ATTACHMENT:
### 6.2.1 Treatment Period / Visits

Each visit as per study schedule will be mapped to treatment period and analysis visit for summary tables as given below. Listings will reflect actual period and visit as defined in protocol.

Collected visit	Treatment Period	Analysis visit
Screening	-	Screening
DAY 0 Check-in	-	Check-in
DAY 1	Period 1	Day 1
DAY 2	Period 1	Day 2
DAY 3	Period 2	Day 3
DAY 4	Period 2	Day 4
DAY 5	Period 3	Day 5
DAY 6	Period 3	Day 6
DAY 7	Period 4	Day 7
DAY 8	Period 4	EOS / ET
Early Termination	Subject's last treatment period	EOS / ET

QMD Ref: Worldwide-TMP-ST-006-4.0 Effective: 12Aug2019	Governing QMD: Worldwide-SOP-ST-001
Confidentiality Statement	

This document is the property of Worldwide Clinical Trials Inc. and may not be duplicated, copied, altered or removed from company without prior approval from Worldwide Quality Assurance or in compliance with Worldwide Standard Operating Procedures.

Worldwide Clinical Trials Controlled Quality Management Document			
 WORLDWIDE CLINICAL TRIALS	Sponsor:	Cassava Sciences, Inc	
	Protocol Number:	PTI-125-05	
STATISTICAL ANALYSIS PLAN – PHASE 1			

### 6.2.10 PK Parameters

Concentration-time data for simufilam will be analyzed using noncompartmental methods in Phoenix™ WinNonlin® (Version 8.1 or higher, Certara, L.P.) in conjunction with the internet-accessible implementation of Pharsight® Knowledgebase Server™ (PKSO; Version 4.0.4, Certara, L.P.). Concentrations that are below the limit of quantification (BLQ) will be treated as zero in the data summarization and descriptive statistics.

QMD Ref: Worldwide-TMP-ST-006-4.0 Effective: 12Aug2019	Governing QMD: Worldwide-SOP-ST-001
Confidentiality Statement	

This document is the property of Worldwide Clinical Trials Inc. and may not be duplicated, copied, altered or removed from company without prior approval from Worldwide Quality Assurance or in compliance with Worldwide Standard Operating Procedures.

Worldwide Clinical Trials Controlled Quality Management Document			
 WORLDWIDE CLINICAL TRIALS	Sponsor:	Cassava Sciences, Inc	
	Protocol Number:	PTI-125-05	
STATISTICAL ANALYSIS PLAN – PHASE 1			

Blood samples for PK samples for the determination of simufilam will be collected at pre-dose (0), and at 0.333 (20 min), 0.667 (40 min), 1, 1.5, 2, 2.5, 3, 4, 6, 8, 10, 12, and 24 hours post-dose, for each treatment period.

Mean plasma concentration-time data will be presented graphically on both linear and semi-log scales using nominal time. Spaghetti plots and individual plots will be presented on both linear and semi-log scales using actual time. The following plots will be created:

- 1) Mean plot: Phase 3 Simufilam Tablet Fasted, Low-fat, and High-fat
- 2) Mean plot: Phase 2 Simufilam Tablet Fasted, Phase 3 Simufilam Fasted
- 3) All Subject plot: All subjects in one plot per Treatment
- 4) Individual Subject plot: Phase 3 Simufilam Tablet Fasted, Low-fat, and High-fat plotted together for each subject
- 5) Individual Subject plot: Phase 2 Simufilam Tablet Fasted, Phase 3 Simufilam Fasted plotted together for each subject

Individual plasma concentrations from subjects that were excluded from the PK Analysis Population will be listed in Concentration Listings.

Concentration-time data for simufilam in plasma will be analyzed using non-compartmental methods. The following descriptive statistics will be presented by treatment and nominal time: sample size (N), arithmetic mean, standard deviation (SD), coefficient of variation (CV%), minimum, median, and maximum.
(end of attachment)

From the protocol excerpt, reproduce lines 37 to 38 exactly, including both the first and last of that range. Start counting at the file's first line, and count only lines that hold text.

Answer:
- 5) Individual Subject plot: Phase 2 Simufilam Tablet Fasted, Phase 3 Simufilam Fasted plotted together for each subject

Individual plasma concentrations from subjects that were excluded from the PK Analysis Population will be listed in Concentration Listings.